At some point in mid-Spring, the garden goes from looking a little bare and forlorn to being suddenly taken over by great green monsters in the form of overgrown shrubs, hedges and climbers.
This is certainly true in our front garden where the plum cherry hedge, planted by our neighbour to prevent unwitting people from holding onto the unstable handrail between our houses, was threatening to prevent anyone from entering through the front door. We were at risk of becoming a veritable Sleeping Beauty’s castle.
So this week’s Six begins with some of the monster jobs that await me in May – and one I have already tackled.. As ever I am joining in with the Monster of Propagation himself, The Propagator, and his legions of
little seedlings followers. Do check him and them out.
- Cutting back the plum cherry
After blossoming beautifully early in the year, the plum cherry had gone bananas and sprouted an enormous rusty green wig. It was time for a haircut, making sure not to take off the fruit.
There, that’s much more manageable. We can actually get to the front door without running the gauntlet of spiky branches and now this ornamental fruit tree can put more energy into growing its fruit (which are allegedly edible if we get to them before the birds).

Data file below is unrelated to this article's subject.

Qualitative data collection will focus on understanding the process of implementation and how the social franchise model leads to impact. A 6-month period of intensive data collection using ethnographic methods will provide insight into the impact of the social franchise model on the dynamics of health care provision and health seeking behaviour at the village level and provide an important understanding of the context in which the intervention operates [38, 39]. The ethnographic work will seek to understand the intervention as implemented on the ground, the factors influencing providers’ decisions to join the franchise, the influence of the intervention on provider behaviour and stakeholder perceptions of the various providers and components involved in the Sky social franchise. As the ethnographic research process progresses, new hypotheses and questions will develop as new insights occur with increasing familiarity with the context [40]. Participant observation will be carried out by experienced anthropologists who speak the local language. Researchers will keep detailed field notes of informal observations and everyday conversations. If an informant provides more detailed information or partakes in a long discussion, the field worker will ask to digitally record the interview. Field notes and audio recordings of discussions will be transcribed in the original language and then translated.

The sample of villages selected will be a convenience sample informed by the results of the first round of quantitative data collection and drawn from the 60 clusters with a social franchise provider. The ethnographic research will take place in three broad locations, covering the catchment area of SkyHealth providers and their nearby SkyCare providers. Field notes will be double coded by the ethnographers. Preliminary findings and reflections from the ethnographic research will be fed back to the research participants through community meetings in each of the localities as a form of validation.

2. Dr Franken-Spirea
Our Spirea has gone from being a beautiful, frothy white just a few weeks ago to this mad, zingy lime green. If ever there was a shrub in need of good hard prune this is it. I just need to summon up the energy to tackle it – a bit like wrestling with Medusa.
3. Crazy Campanula
Now I know what you are thinking. This is no monster of a plant. But this little fragment of Campanula sitting so demurely by our front door is just the outer tentacle of a mass of green and purple which takes over the walls of our front garden at this time of year. I can pull out great handfuls of it, not a jot of difference will it make to this delicate thug. Just as well the star-like flowers are so pretty to make up for its smothering nature.
4. Bronze fennel
Another prolific self-seeder in our front garden is this bronze fennel, at its best at this time of year when its feathery fronds are burnished red gold. Foeniculum vulgare ‘Purpureum’ is an edible herbs with many uses – it can be chopped over salads, or its seeds can be used in breads and cakes.
5. Broad beans and bindweed
The broad beans are now in flower and looking healthy. Behind them are peeping some of this year’s sweet peas. But in the middle you might just spot the biggest monster of them all in this part of the garden. The dreaded bindweed.
I know that summer is on its way when the Phlomis russeliana starts coming into flower. I cut our Turkish sage back hard last year and it looks all the happier for it. Not a monster at all, but you’ve got to admit there’s something sort of sci-fi about those flowers.
I hope all you SOSers out there have a productive weekend, vanquishing any monsters in your own gardens!